(UNDATED) – Indiana Landmarks works continuously to revitalize historic structures that give communities visible connections to their past and lends irreplaceable visual character to the streetscape.
Once a year, they announce the 10 Most Endangered, a list of historic places on the brink of extinction and too valuable to lose.
“Indiana Landmarks uses its 10 Most Endangered list in several ways. Sometimes it serves an educational role. It functions as an advocacy tool. And it can assist in raising funds needed to save a place,” says Marsh Davis, president of the nonprofit preservation organization. “Every listing comes with significant challenges. In all cases, when an endangered place lands on our list, we commit to seeking solutions that lead to rescue and revitalization,” he adds.
Included on the list is the 19th-century Mineral Springs Hotel in Paoli.
Photo: Lee Lewellen
Around the turn of the last century, people flocked to the Springs Valley to “take the waters,” seeking relief for everything from digestive issues to rheumatism in water from the area’s abundant mineral springs.
In Paoli, a group of local businessmen constructed a hotel across from the Orange County courthouse at 124 South Court Street, hoping to boost domestic tourism and compete with nearby resorts at French Lick and West Baden Springs. The Mineral Springs Hotel opened in 1895. At a time when the town had no electricity, the hotel offered the luxury of electric lighting in each room, courtesy of a steam-powered generator in the basement, and guests could bathe in water from a sulphur well piped directly into the hotel.
With an opera house in the lobby, a billiard hall, ballroom, bowling alleys, even a Greyhound bus stop, the hotel served as the community’s social and recreational center for decades.
The hotel closed in 1958, but various businesses continued to occupy its ground floor until recent years. Vacant and unmaintained, the building is taking on water through a leaky roof, and broken windows leave the upper floors open to the weather and roosting pigeons.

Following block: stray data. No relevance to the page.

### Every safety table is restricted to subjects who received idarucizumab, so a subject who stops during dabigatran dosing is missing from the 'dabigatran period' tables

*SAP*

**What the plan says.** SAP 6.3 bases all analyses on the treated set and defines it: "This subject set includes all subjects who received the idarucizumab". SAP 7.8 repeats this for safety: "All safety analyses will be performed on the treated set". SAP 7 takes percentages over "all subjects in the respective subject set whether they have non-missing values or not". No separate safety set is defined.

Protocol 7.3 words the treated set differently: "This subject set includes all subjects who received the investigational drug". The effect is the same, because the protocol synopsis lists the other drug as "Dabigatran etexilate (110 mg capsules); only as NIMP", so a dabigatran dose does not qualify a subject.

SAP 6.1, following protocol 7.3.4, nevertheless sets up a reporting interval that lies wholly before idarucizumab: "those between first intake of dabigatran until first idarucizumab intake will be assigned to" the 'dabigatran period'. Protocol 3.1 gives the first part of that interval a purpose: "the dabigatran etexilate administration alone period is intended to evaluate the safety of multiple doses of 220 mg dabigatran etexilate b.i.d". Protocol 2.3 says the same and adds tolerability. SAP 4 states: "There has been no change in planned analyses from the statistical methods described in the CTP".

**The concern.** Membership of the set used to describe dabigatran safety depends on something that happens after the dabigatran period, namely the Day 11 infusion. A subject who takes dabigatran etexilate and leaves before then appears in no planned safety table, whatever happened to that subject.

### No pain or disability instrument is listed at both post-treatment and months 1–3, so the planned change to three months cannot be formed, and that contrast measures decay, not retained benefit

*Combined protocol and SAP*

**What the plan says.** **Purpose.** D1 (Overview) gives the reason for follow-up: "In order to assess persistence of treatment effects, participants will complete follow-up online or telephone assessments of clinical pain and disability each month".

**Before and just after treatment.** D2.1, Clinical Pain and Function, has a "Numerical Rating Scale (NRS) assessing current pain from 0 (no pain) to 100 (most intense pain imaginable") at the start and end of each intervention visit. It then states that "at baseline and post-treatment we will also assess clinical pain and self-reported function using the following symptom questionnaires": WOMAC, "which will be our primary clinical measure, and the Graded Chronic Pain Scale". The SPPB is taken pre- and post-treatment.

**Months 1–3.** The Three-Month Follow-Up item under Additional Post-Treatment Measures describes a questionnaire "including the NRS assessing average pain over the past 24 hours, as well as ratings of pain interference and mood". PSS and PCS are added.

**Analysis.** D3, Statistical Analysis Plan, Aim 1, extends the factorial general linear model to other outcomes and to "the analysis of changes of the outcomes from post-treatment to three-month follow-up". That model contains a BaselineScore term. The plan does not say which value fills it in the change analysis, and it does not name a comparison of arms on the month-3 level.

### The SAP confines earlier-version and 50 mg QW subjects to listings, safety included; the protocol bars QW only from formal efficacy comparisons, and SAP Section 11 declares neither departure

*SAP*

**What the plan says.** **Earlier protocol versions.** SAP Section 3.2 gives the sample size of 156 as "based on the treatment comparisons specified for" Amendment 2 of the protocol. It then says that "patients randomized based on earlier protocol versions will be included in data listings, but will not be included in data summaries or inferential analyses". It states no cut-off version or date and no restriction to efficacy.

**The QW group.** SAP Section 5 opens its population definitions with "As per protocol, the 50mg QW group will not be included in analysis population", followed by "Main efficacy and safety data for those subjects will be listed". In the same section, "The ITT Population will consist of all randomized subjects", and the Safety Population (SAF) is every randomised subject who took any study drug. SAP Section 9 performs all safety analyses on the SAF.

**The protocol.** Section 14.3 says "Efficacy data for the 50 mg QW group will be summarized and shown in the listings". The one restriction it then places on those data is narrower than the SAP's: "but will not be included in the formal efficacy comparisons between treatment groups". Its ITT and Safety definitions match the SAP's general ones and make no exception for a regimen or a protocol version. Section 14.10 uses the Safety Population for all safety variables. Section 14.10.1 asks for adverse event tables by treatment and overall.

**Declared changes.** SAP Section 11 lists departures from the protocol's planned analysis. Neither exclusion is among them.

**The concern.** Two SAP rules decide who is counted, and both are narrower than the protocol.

The Mineral Springs Hotel is one of the most architecturally distinctive buildings on Paoli’s courthouse square and a community favorite. It needs an owner with the creative vision and financial resources to give it a new use.
The 10 Most Endangered in 2019 includes two sites repeating from last year’s list and eight new entries:
- Cannelton Historic District, Cannelton (repeat entry from 2018 list)
- Church of the Holy Cross, Indianapolis
- Commandant’s Row at Indiana Veterans’ Home, West Lafayette (repeat entry from 2018 list)
- Crump Theatre, Columbus
- Downtown Attica
- Howe Mansion, Howe Military Academy
- Mineral Springs Hotel, Paoli
- Peru Circus Winter Quarters, Peru
- Pulaski County Courthouse, Winamac
- Reid Memorial Presbyterian Church, Richmond
Demolition has claimed only 16 of the 139 Most Endangered sites listed since 1991, while 85 places are completely restored or no longer endangered.
To see a list of the 2019 entries and their background click here.
These places shape lives, and when they’re gone, they leave a void that can’t be filled.